We begin our stroll at the end of the Serpentine just across Bayswater Road close to Lancaster Gate Underground Station. It was here that after flowing beneath Bayswater Road that the River Westbourne flowed into the Long Water section of the Serpentine. The so-called Italian Gardens consists of four large basins or reservoirs, each with eight sides. There is a fountain in the centre of each of them and another in the middle of them. The reservoirs are set on a platform adorned with sculptures and a statue of Edward Jenner, of vaccination fame. The platform is about eight feet above the water level of the rest of the Serpentine. At the north end of the platform with the reservoirs and fountains, there is a decorative building with a central single chimney and roofed with Italianate tiles. Facing the fountains, the building has a loggia, a convenient shelter during a rain shower. Behind the loggia there is a large room housing machinery to pump the water that shoots out of the fountains.
Between the Italian Gardens and Bayswater Road, there is a relatively new café, The Italian Gardens Café, which overlooks the fountains. The café is next to a neo-classical structure which contains a concavity lined with wood panelling. Made in 1705, designed by Christopher Wren (of St Pauls Cathedral fame) and bearing the crest of Queen Anne (reigned 1702-1714), this is the Queen Anne Alcove. This decorative building was moved to its present site from near Kensington Palace in 1868.
The four reservoirs, which make the Italian Gardens delightful, were built in 1861 and were intended to act as filter beds for the Serpentine. The loggia-cum-engine house was designed by Robert Richardson Banks (1812-1872) and Charles Barry (1823-1900). The sculptural features, including urns and nymphs, through which water flows from the Gardens into the Serpentine, were designed by John Thomas (1813-1862).
Moving on from the Italian Gardens southwards along the east side of the Long Water, you can, if you are lucky, spot birds such as herons and cormorants standing in the water near the opposite shore. After a short stretch along which the lake is well hidden from the path by vegetation you reach an open space in the centre of which there is a huge sculpture made of travertine stone, “The Arch”, presented to the park by its creator, Henry Moore (1898-1986), in 1980. Looking through the arch and across the Serpentine you can see the equestrian sculpture “Physical Energy” by the Victorian sculptor GF Watts. The two sculptures are in line with Kensington Palace, of which there is an unobstructed view from the Moore artwork. “The Arch” is irregularly shaped because it is based on the for of an animal bone that the sculptor had in his possession. A path leads away from the Serpentine to the Serpentine Sackler art gallery, which is often worth visiting. However, we will ignore that and continue to follow the Long Water in a south easterly direction.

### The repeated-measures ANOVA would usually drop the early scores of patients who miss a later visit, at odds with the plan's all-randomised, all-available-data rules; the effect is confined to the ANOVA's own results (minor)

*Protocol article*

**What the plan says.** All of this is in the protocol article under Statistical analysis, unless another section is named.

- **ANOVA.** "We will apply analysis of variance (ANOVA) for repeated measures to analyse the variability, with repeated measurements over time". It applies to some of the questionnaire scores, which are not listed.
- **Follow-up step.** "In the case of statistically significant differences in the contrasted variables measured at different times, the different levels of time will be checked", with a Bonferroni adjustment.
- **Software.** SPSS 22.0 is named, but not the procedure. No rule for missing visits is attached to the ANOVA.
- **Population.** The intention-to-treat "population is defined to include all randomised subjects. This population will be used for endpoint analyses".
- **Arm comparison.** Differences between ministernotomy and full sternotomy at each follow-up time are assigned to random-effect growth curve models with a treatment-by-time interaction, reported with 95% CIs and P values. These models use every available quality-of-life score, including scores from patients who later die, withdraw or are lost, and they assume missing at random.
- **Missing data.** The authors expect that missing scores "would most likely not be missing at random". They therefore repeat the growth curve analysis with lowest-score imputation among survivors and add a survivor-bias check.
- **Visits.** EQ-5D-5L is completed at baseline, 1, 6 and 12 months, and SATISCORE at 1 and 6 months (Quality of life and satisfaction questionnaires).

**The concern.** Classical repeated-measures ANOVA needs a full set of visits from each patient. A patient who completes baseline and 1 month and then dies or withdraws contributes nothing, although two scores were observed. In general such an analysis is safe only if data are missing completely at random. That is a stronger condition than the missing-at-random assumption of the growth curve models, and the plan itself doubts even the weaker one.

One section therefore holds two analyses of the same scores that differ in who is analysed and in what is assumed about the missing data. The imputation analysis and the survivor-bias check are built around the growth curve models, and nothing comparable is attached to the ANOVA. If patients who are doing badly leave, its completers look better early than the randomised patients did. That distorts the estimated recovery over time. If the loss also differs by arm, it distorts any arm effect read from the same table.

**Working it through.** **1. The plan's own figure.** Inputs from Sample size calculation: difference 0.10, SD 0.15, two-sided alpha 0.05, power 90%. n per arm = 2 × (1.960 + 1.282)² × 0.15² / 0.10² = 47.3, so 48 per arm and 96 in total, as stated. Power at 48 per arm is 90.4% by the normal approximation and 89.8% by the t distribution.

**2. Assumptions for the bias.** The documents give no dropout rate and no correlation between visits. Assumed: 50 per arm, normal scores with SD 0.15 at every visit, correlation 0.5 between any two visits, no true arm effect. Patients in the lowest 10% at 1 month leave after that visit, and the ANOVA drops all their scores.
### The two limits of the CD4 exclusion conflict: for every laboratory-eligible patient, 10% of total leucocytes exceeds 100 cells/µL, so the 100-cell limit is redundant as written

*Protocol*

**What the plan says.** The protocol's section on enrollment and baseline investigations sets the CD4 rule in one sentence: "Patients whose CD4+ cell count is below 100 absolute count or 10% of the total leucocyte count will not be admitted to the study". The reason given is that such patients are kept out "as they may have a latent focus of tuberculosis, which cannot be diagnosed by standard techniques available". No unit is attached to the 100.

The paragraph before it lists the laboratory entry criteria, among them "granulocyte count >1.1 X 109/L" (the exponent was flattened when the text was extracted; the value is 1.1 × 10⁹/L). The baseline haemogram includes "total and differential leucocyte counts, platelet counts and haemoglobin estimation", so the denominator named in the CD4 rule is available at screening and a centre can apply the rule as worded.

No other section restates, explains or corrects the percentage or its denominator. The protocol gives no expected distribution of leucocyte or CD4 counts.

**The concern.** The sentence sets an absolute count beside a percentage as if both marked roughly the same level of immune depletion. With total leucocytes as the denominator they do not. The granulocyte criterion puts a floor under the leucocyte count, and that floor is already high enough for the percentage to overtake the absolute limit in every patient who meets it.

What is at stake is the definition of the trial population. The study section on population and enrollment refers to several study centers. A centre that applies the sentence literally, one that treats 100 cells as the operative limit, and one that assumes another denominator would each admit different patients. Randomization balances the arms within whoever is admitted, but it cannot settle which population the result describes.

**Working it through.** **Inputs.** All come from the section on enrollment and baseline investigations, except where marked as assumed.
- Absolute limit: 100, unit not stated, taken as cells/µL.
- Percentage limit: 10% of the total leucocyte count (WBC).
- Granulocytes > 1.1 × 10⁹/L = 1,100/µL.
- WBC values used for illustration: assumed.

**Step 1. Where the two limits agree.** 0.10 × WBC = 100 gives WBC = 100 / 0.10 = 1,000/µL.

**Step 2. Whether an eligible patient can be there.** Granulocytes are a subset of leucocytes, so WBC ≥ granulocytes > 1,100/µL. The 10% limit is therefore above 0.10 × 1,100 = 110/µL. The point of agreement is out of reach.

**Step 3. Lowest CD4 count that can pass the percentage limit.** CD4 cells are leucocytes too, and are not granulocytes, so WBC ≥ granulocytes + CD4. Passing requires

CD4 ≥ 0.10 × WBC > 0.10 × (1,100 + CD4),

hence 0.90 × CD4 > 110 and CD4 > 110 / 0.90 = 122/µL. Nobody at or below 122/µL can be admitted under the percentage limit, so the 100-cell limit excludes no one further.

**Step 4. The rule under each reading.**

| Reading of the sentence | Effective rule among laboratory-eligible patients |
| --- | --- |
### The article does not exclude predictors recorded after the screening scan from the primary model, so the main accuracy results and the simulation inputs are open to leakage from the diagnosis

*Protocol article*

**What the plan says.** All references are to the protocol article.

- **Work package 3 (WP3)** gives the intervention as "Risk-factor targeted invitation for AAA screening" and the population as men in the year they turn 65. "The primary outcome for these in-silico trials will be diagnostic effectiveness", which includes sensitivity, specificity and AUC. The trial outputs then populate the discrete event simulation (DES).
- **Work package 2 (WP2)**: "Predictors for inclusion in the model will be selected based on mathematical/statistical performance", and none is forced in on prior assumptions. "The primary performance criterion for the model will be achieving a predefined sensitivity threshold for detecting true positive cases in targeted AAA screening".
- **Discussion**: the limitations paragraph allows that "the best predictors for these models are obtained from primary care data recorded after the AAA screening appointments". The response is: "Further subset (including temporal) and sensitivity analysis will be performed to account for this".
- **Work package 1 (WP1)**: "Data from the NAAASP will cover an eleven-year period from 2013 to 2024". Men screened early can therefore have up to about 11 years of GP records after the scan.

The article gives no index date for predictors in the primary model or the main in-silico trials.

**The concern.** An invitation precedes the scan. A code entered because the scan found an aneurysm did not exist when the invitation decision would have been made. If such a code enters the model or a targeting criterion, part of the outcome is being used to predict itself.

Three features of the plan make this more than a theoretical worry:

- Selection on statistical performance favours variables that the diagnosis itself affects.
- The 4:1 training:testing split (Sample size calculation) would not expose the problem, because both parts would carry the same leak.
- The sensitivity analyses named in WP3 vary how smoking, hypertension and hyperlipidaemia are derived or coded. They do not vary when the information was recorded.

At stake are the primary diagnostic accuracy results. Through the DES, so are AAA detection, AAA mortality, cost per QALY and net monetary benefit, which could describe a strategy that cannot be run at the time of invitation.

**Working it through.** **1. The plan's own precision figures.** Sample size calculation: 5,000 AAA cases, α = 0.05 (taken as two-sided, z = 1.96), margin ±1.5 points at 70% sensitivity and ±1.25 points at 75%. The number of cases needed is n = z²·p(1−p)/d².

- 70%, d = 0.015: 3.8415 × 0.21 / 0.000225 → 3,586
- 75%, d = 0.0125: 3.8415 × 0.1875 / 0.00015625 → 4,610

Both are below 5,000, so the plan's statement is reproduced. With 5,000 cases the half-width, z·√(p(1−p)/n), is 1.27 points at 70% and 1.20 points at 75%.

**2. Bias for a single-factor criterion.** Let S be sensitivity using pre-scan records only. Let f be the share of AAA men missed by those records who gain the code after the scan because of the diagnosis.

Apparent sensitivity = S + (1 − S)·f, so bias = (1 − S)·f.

Soon, we reach an elegant masonry bridge with five arches spanning the water. This was built in the 1820s to the designs of John Rennie junior (1794-1874), son of John Rennie, who designed the first Waterloo Bridge. The foot path around the Serpentine passes under each end of the bridge through semi-circular stone lined tunnels. The bridge marks the boundary not only between Kensington Gardens and Hyde Park but also between the Long Water and the Serpentine.
Walking along what has become the north shore of the water because of the bend in the Serpentine, you will pass numerous waterfowl of various shapes and sizes, including swans, gulls, ducks, coots, moorhens, geese, and cormorants. Step carefully to avoid their squidgy droppings along the footway. As you approach the modernistic Serpentine Bar and Kitchen (designed as ‘The Dell’ by Patrick Gwynne [1913-2003] and built in 1964) at the eastern end of the lake, you will pass two boat houses and a shed where in normal times, small pedal-operated boats may be hired by visitors. Look away from these boat houses towards the parkland north of the water and you will spot a roughly hewn monumental stone, a granite boulder. This is the Norwegian War Memorial, presented by the Norwegian Navy and Merchant Fleet in 1978. On one side it bears the words:
“You gave us a safe haven in our common struggle for freedom and peace”,
and on another:
“Worked and shaped by forces of nature for thousands of years”, which refers to the stone itself.
The Serpentine Bar and Kitchen is at one end of the Serpentine. Walking around the back of it, you will notice a small monument that marks the spot from which a supply of water to the Abbey of Westminster was granted by King Edward the Confessor (reigned 1042-1066). Further along the path, heading south, we cross a balustraded bridge with arches facing the Serpentine. Water from the lake flows under the path and emerges from beneath it just before it falls over a cascade (made in 1820) into the luxuriantly vegetated ‘Dingley Dell’. South of the bridge, there is an ornamental urn, the Queen Caroline Memorial, beneath which there is the following inscription: